The Man in Black

 

There’s a man going around taking names
And he decides who to free and who to blame
Everybody won’t be treated all the same
There will be a golden ladder reaching down
When the man comes around”

Johnny Cash – The Man Comes Around

A toast to Tofik Bahramov, Clive Thomas, Charles Corver, Ali Bin Nasser, Karl-Josef Assenmacher, Byron Moreno, Jorge Larrionda. And now to Yuichi Nishamura. Or to collectively name them, Ref. Or the more colloquially known ‘Fucking Hell Ref’. They’re homers, dodgy, on the take, visually impaired, a product of an unmarried union and occasionally more anatomical than that.

Most referees at international level have remained anonymous. They are merely ‘Ref’, representative of the laws of the game on the field of play. Unbiased, rigorous and committed, they are a dispenser of cards (and latterly, vanishing sprays), taker of names and blower of whistles. The highest praise they can receive is that they ‘let the game flow’, as if they are responsible for the tactical discipline and incision of the opposing sides. Or that they’ve not impressed themselves on the game, as though their mere presence has ensured a quality display from both teams.

Usually, if you know a referee’s name, it’s because they’re biased, obviously, against your side. Or they’ve dropped a clanger of such weight that it would shatter an ITV pundit box window. With the obvious exception.

Collina

Don’t mess with Pierluigi

But even the mighty Collina is an indication of the shifting role of the man in black, who is also now the man in red, green, blue, fluorescent yellow and most likely, trouble. Celebrity referees are the staple of Sports Entertainments like Wrestling, a product or commodity for furthering the ongoing narrative. I mean, it’s not like football has become just as packaged and plasticised as WWE, is it? An event designed for television, rather than the live event. A show, with advert breaks when financially agreeable.

The ‘speed of the game’ is the reason we’re given for goal line technology, for extra official on the lines – but only up at the very highest, the televised, levels. In the midst of all of this marches the referee, completely helpless to slow motion replays, reverse angles and the toolbox of the tiresome Tyldesleys and creaking ex-pros of the world. And while vanishing spray is seen as a welcome addition, it speaks of a decline in the respect for the official, the pacing of the 10 and the players willingness to do absolutely anything, anything at all, to gain an advantage. It also looks good on telly.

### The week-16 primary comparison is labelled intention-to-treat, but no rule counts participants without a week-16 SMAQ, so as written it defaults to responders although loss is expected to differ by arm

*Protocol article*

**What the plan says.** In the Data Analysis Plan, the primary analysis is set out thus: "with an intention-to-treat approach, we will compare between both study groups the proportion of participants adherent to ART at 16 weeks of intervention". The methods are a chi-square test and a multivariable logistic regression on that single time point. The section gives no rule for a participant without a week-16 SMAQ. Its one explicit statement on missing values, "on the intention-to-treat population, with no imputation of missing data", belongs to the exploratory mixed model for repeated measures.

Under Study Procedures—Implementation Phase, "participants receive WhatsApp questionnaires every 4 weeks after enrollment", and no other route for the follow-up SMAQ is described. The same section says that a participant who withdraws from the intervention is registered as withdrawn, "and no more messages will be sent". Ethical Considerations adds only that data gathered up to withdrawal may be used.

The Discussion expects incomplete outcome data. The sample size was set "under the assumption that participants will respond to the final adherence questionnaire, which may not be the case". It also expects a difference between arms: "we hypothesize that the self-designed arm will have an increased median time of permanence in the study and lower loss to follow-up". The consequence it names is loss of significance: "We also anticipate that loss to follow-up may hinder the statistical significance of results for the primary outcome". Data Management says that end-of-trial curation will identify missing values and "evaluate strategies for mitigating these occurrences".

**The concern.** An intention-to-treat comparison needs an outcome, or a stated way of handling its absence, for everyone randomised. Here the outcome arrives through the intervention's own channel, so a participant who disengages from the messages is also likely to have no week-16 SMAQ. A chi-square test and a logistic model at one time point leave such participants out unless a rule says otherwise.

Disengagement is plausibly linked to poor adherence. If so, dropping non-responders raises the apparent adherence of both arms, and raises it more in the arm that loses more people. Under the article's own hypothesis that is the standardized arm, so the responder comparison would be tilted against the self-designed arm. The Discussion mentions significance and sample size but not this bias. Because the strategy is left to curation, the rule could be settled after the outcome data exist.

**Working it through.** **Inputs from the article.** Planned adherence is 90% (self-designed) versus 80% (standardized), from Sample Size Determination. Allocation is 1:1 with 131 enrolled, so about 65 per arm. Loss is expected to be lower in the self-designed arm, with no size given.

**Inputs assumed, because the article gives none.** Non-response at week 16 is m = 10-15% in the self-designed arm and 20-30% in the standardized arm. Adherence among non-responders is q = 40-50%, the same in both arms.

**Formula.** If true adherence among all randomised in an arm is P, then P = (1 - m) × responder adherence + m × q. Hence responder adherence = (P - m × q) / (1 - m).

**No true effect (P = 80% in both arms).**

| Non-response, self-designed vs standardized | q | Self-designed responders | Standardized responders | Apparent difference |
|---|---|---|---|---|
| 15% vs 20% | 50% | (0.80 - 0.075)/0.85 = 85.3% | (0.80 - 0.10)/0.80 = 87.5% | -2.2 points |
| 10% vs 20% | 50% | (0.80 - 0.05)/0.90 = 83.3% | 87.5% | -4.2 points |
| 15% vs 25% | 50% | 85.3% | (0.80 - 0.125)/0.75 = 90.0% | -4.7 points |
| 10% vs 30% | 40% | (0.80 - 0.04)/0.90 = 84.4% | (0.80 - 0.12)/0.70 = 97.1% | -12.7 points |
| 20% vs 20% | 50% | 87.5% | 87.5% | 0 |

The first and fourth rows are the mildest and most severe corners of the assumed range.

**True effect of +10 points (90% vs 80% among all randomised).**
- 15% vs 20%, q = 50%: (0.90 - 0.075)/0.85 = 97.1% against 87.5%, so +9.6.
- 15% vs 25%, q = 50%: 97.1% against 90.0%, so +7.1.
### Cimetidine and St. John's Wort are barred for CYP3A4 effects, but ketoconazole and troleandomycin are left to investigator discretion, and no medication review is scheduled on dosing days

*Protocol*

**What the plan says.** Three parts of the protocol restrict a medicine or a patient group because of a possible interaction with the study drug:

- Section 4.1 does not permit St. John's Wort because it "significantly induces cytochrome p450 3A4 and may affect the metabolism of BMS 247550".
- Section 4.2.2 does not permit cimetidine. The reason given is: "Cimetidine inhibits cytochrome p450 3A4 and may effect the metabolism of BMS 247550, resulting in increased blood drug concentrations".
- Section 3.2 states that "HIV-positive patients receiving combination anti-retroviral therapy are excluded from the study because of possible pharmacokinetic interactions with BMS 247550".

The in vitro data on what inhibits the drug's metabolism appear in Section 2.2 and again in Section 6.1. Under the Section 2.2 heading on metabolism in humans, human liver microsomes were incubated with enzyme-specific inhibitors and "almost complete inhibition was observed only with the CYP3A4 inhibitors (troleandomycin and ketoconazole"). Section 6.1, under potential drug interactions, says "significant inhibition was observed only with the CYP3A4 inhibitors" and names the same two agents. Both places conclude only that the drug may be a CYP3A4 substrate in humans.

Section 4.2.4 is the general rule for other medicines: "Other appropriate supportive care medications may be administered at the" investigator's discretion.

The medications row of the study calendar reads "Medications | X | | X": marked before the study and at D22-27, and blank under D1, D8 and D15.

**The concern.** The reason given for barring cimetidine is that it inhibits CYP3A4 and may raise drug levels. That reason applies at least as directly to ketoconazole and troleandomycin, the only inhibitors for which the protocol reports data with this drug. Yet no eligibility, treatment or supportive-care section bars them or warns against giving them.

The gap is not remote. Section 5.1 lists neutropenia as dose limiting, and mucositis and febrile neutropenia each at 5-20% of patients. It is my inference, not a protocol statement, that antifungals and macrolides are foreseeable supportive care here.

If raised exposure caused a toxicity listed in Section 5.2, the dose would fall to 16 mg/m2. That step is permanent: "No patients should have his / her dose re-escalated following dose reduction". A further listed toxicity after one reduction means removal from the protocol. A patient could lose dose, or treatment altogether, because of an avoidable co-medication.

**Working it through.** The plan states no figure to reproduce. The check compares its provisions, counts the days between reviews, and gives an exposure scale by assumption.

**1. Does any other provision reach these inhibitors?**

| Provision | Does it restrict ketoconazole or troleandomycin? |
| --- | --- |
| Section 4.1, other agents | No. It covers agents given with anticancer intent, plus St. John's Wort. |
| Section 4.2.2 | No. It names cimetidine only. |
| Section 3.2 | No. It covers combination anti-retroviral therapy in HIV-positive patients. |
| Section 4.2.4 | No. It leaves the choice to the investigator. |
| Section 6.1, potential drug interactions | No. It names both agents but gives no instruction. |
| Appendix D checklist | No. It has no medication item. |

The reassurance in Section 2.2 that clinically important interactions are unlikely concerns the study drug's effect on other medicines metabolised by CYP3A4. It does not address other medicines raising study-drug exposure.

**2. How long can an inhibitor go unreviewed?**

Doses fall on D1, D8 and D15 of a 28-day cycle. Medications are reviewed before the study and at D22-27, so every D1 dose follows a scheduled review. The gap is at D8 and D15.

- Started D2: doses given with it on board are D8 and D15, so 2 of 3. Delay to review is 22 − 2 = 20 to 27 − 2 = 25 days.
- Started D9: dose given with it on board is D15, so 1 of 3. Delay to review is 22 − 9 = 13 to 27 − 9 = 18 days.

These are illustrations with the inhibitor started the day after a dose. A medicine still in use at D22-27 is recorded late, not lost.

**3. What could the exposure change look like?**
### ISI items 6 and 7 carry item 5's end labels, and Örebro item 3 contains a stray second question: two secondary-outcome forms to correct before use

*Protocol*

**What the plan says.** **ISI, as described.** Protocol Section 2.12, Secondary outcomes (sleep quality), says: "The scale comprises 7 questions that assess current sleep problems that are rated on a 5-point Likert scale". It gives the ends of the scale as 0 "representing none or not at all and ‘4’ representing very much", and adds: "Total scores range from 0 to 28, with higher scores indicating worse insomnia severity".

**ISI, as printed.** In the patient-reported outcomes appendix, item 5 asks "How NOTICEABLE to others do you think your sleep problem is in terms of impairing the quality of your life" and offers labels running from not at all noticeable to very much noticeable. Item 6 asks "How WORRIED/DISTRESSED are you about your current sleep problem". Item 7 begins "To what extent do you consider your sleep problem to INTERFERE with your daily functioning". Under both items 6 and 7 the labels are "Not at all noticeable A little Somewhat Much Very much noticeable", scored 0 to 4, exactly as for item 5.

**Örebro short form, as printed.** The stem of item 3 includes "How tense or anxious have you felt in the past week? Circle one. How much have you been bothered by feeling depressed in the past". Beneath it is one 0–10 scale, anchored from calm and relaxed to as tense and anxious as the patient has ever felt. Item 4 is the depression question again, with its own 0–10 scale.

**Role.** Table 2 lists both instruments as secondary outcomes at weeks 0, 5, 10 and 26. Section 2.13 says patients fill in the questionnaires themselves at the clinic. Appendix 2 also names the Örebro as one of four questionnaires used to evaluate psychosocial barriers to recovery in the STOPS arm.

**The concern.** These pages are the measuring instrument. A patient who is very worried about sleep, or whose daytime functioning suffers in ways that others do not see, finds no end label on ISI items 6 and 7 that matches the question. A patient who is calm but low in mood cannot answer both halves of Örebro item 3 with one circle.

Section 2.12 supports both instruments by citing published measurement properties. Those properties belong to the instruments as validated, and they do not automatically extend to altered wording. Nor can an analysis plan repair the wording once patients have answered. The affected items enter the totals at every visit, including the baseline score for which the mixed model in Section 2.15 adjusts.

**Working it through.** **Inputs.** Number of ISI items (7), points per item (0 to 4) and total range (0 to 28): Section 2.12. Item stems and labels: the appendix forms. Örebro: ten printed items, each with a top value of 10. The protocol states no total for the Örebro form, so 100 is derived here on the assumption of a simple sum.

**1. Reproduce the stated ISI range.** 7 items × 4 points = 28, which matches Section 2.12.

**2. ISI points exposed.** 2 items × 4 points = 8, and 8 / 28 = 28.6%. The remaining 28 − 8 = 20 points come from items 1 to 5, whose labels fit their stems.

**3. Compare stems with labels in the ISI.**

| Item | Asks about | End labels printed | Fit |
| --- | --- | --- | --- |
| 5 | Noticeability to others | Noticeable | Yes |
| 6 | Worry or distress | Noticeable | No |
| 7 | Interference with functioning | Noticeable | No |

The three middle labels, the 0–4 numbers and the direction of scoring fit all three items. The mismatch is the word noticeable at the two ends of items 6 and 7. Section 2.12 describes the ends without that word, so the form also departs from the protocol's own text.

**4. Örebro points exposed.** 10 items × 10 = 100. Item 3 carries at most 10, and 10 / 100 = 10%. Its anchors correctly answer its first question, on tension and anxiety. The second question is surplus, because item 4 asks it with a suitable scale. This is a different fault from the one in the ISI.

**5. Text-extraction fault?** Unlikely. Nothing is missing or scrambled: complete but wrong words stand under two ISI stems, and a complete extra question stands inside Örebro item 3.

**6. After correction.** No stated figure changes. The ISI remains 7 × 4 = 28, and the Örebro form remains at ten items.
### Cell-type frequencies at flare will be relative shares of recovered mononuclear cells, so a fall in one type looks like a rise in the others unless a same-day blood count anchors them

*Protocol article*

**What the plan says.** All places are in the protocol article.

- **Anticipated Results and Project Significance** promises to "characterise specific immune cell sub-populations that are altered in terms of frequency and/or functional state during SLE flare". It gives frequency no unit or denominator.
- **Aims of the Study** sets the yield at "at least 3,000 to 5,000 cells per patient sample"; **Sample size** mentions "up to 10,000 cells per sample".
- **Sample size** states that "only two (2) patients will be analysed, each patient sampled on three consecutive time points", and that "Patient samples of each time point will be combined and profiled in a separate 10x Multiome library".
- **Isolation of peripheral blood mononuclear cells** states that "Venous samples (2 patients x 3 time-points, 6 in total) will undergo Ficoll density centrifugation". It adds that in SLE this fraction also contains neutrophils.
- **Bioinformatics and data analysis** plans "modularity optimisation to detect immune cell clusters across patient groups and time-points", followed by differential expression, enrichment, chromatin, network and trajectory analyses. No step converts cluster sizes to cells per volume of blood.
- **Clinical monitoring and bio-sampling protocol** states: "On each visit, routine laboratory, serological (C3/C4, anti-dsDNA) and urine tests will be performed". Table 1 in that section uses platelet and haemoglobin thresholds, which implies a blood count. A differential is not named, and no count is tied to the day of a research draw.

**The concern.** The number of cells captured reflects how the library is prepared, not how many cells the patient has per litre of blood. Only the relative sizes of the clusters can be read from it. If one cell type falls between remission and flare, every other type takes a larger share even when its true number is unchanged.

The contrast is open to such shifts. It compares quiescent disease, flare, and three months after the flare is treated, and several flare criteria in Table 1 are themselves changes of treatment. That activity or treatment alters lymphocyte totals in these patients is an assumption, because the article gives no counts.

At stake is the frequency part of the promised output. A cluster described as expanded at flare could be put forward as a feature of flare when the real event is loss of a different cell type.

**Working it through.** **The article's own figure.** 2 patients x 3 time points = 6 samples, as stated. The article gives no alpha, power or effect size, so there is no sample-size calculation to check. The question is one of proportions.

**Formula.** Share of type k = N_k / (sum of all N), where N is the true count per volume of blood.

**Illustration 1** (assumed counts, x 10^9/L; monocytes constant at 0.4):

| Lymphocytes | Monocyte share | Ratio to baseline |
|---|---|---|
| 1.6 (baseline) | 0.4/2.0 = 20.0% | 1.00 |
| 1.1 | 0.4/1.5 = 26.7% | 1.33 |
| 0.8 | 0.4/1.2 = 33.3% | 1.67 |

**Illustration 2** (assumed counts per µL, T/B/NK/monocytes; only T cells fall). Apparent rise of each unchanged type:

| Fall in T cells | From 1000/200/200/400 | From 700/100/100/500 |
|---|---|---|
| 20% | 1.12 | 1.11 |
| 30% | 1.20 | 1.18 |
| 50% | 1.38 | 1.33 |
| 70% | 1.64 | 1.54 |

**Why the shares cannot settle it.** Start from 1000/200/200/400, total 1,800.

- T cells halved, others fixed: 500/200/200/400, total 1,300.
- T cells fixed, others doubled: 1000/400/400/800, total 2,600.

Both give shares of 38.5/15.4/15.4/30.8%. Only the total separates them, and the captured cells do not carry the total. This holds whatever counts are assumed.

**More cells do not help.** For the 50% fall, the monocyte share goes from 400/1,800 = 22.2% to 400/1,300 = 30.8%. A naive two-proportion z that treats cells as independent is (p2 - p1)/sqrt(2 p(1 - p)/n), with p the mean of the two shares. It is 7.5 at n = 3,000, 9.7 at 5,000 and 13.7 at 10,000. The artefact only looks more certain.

Football is the last great holdout against video replays, but the clamour grows ever louder with every pained post-match interview. The oft held example, in the UK at least, is rugby. Referees are miked up and the television viewer can hear the entire conversation, as can supporters through on-sale earpieces. But the replay option, once vaunted as a solution to messy line decisions, has come to bring groans from supporters as the game is stopped and restarted again and again and again. But while it’s almost infallible, it again relies on the referee requesting the service (except in the case of this year’s Rugby Premiership final, where the TMO intervened unbidden, an interesting and disturbing shift of power). And yet decisions are still missed, infringements unpunished, howls of dismay from both sets of supporters, bullet headed managers ‘refusing to criticise the officials’.

Mistakes are not a new thing, as the litany of referees made human by error at the beginning of this piece indicates. Referees, technology or otherwise, will always get some decisions wrong to the neutral, they will certainly get things wrong regardless according to opposing supporters. Tackles that were definitely a foul, an offside flag raised when he’s clearly five yards onside (says the man in the stand 100 yards away) and how was that not a yellow? Fucking hell ref.

But that’s the beauty of it, that hidden element of chaos inside every match official. That within the human incarnation of the cold, impassive rules there lies a spark of unpredictability as game changing as any Neymar. That there’s the fallibility of humanity at the heart of the game. It’s a mirror to their charges, the players. Ah players, unpredictable, inspirational, yet forced into rigid tactics (yes, even the Brazilians, playing with a smile) in order to win the game using the skills they have earned or have been gifted. All under the intense pressure of expectation from their supporters. Spare a thought though, for four officials under pressure from both sets of supporters, both teams, both dugouts, FIFA and a worldwide television audience.

Let them be wrong. Let them wear black again and be intimidating, respected presences on the pitch. And instead of trying to support them by slicing away their authority with cameras, sprays, replays, microphones, goal line technology, just make it simple. When they get it wrong, give them the authoritative power of a simple statement, “I’m the ref, you’re not. Now fuck off”.

Posted by Dutton Peabody

You can follow Straight off the Beach on Twitter @S_ot_B and on Facebook.

 

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One thought on “The Man in Black

  1. […] Author’s Note: I have previously argued against video replays, here.  […]

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